Is Cord Blood Worth It? A First-Time Mom Makes A Cost-Benefit Analysis

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How do you make a decision that could potentially impact your child’s future? First time mom and early intervention therapist Aarti Arora Madarasmi grapples with this question: is cord blood worth it ?

As a first time mom, I want to do what’s best for my child. I want to go to the best doctor, purchase the most comfortable stroller, the safest car seat… the list goes on and on.

But where should I draw the line? With so much information at my fingertips, how do I filter the facts? When am I making good decisions and when am I victims of false marketing?

When stuck at crossroads while researching for my child, I try to remember 3 things:

  • Always cross-check the source of the article
  • Ask other mums who have to make similar decisions
  • And most importantly, trust my gut feeling.

Is cord blood banking worth it?

Recently, I’ve been doing tremendous research, going back and forth over one potentially big decision. Should I bank my baby’s cord blood or is it just a waste of time and money?

1. Ask yourself: what are the benefits?

For you to be considering something, it must have benefits. However, in this day and age with so many unsubstantiated claims, we have to make sure that these benefits are real.

In the case of cord blood, these are the newborn’s umbilical cord and placenta which contain stem cells. These can be used to treat diseases that harm the blood and immune system, such as leukemia. Scientists are still studying more ways to use cord blood to treat more diseases, like cerebral palsy or even autism.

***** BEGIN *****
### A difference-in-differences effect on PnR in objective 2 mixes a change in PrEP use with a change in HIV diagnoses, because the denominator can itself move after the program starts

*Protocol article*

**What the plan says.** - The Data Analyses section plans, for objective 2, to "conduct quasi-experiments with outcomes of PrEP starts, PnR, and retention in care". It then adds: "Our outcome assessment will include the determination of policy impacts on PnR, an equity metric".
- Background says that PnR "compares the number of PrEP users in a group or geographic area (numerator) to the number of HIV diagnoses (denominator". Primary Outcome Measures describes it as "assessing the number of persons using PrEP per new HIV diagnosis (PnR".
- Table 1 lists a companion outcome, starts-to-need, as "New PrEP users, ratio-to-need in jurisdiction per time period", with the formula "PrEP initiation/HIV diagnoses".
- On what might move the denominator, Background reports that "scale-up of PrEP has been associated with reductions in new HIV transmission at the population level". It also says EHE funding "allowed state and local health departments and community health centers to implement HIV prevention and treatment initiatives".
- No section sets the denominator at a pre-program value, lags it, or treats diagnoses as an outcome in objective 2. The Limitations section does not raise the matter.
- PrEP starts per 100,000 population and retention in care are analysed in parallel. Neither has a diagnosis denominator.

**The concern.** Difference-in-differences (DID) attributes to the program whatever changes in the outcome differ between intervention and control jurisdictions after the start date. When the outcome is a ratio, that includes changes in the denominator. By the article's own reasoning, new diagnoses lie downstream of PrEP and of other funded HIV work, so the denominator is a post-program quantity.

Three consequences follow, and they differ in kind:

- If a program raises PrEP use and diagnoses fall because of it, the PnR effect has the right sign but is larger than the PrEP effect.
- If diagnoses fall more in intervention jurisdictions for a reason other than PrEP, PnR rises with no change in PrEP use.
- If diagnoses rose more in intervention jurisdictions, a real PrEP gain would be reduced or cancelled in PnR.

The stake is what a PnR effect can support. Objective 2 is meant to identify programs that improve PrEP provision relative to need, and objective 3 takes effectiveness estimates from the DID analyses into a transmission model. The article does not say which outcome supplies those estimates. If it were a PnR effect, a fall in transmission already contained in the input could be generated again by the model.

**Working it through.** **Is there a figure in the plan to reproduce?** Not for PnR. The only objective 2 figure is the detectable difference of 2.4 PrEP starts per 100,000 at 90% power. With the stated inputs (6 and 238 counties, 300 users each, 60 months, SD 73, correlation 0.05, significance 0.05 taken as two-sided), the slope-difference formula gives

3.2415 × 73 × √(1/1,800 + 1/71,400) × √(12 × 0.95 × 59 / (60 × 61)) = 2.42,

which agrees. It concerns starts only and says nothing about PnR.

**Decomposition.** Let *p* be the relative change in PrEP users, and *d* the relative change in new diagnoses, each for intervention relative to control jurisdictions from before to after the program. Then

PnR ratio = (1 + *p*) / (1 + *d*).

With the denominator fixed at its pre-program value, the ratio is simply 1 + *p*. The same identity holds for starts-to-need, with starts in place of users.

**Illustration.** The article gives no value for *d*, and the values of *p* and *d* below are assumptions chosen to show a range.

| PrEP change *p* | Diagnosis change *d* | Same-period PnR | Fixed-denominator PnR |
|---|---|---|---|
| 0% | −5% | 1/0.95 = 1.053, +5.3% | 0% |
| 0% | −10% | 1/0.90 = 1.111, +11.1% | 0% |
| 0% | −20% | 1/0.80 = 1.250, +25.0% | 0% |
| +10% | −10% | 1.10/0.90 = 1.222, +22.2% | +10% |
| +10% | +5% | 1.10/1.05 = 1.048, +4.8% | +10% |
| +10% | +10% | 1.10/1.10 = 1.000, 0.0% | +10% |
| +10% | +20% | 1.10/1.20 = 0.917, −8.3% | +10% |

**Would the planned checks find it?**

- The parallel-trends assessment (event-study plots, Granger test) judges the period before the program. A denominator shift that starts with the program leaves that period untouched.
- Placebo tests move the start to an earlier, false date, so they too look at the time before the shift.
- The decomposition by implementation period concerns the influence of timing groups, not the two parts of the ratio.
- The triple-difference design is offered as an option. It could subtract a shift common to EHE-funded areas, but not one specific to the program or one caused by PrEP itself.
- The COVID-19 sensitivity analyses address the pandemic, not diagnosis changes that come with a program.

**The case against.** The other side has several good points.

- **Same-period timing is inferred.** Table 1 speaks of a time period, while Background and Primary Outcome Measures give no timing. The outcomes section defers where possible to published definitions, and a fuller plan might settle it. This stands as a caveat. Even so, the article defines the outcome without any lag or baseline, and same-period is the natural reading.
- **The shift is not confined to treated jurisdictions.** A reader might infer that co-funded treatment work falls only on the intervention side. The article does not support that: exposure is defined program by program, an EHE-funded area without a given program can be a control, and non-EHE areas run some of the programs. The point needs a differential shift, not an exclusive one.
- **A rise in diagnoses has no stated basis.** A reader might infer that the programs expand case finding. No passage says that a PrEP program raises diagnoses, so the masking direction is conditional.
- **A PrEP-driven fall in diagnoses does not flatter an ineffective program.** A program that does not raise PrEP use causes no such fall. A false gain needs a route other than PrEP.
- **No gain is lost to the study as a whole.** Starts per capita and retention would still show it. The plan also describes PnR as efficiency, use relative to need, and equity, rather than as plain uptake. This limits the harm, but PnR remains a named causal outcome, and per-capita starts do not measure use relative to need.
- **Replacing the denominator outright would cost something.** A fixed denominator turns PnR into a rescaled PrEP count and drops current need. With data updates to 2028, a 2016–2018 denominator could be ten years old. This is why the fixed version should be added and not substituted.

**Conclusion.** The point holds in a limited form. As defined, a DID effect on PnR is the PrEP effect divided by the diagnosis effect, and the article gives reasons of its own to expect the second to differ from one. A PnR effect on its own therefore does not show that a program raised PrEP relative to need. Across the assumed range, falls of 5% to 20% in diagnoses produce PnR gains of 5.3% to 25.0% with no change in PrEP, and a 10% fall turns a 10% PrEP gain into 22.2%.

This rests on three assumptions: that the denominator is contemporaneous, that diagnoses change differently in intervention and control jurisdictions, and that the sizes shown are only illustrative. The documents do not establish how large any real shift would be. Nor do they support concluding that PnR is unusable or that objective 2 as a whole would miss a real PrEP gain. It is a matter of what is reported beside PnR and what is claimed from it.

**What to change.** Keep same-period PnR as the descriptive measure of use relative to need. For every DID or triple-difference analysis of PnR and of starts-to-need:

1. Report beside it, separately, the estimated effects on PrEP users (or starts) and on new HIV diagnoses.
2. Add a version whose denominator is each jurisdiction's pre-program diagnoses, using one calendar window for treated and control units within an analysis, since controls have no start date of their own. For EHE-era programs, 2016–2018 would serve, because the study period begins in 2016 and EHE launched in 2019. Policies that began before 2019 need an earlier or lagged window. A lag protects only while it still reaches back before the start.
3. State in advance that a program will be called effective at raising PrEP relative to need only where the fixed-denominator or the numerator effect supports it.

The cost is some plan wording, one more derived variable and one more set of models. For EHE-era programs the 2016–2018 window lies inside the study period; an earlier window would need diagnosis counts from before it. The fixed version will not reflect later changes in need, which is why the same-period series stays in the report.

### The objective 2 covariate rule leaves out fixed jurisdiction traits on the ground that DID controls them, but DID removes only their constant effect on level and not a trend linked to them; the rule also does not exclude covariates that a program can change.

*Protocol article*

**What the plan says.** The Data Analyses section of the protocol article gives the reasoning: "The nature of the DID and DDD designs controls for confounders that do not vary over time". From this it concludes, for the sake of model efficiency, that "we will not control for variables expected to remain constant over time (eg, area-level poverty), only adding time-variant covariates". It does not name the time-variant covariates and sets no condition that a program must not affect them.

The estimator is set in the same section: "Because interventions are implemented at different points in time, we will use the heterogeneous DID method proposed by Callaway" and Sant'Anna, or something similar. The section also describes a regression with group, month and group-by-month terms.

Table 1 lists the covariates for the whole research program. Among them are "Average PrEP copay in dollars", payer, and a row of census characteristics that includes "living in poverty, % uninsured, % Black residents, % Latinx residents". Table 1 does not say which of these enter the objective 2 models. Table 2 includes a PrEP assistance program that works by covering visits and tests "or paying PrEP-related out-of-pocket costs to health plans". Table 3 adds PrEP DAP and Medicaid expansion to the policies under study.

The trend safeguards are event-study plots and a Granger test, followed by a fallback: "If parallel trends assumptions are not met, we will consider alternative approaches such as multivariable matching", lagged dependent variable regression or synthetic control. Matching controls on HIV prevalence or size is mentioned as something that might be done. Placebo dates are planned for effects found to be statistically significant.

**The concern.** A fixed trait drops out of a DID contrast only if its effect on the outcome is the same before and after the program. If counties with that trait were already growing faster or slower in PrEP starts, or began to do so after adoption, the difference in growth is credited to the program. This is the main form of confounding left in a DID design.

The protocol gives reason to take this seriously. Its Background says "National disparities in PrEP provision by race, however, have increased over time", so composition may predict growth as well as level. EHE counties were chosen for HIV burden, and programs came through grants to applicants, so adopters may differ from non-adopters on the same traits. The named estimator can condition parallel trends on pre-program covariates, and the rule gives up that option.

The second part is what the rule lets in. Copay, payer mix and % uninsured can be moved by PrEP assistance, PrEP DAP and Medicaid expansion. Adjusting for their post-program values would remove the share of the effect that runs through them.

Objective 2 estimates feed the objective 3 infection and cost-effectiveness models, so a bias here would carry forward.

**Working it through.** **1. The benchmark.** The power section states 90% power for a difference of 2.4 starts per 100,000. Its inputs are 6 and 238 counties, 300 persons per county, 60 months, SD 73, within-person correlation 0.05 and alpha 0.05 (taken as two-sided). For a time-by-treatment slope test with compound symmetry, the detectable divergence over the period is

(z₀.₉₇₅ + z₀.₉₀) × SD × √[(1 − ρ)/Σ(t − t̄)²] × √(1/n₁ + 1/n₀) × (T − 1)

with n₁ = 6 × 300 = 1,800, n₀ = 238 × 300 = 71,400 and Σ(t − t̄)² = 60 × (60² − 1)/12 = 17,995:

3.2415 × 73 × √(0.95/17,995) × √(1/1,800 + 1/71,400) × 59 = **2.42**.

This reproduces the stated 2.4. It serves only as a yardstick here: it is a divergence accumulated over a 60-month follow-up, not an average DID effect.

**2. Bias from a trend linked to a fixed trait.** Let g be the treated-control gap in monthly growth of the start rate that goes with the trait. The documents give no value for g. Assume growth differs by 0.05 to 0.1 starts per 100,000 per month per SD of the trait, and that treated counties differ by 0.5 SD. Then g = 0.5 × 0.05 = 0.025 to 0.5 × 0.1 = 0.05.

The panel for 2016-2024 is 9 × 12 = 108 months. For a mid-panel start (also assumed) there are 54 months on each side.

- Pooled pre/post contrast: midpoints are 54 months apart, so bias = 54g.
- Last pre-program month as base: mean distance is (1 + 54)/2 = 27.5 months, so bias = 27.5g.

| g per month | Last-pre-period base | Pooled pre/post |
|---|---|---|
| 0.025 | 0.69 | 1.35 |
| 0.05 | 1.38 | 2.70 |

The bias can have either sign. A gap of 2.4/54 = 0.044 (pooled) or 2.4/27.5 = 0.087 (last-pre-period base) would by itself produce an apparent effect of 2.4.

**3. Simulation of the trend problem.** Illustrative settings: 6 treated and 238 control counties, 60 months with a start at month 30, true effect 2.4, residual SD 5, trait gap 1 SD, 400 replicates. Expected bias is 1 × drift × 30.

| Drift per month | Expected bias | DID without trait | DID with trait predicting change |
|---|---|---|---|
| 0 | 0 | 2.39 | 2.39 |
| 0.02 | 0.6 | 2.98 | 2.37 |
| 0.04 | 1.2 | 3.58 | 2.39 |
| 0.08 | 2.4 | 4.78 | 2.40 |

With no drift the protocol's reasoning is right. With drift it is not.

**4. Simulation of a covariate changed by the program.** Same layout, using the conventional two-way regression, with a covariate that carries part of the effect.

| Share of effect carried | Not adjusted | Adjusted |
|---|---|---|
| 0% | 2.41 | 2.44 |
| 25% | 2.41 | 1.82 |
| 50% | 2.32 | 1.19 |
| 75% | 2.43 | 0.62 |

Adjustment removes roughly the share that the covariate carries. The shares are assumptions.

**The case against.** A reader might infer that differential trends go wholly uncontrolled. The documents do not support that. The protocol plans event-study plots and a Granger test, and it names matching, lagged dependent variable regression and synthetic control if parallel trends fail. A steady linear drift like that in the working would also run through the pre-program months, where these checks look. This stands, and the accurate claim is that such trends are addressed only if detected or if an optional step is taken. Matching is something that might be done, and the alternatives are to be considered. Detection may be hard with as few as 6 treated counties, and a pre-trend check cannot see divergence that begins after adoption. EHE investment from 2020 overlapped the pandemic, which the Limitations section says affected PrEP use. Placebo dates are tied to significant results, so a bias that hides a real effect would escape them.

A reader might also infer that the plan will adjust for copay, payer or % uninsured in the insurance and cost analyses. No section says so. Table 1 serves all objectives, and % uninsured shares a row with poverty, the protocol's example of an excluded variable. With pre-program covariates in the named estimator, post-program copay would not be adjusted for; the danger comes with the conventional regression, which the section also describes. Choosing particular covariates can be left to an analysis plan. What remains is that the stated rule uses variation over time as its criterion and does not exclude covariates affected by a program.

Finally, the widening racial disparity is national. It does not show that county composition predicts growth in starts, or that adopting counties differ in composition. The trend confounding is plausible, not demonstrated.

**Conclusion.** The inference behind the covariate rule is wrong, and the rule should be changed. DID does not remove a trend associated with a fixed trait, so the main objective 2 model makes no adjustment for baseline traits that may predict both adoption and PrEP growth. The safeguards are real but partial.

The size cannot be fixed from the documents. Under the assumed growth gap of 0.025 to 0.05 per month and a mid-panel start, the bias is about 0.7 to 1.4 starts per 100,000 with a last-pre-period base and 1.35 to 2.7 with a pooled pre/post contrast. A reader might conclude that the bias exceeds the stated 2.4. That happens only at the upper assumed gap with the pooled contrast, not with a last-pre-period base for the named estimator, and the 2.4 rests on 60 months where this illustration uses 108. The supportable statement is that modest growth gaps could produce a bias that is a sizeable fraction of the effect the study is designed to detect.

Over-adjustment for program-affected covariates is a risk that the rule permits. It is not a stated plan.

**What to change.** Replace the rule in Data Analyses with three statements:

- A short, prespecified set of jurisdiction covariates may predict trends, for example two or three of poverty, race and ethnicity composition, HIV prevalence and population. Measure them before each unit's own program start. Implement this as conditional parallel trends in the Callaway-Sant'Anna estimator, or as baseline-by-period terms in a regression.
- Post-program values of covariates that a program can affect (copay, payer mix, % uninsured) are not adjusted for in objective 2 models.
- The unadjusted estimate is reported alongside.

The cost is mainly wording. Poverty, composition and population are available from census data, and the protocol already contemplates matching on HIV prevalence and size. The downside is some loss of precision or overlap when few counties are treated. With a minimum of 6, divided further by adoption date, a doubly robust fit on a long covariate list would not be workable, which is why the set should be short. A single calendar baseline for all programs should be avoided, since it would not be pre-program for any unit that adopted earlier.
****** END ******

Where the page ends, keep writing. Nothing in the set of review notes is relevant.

2. How much does it cost?

New moms often end up spending way too much on their firstborn, mostly because we’re still figuring out what we’re doing. When making a decision, factor in the cost and whether or not you can actually afford it.

Cord blood can be retrieved painlessly from a newborn and stored at a private bank. However, storing at private banks can be very costly. Private banks charge approximately $1500 – $2500 for initial storage fee and an annual storage fee of $100 – $150.

3. Is it worth it?

After asking yourself the last two questions, you have determined if the benefits outweigh the costs or vice versa. But since there is no price tag on your child’s health, this can be easier said than done.

Since research in cord blood is still ongoing, there is so much we don’t know about it. Current research on cord blood has only reached its trial phase, so there are no definite conclusions on its benefits.

Furthermore, your child may never even need it. Parent’s Guide to Cord Blood Foundation estimates that there’s only 1 in 217 chance your child will need stem cell implants, unless he/she has a family history of leukaemia. However, if your child ever develops an autoimmune disease, cord blood proves to be a safe and positive treatment.

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As you can see there are pros and cons of storing cord blood and the decision becomes impossible, especially for a first-time mom like me.

When I go to the hospital for my monthly checkups, I get representatives from private banks approach me with a brochure and it just makes me wonder if I am going to be a victim of false marketing as the research is still at its experimental phase or if it’s a decision I should be taking to secure my child’s future.

I am still undecided. I don’t want to make the wrong decision but I don’t want to waste my money either. There’s so much information out there and I urge you to read more and learn more as I plan to do the same. Know that you’re not alone in this matter. We as new moms are trying to make the right decision and at the end of the day sometimes just trying to do our best is the best thing we can do for our child.

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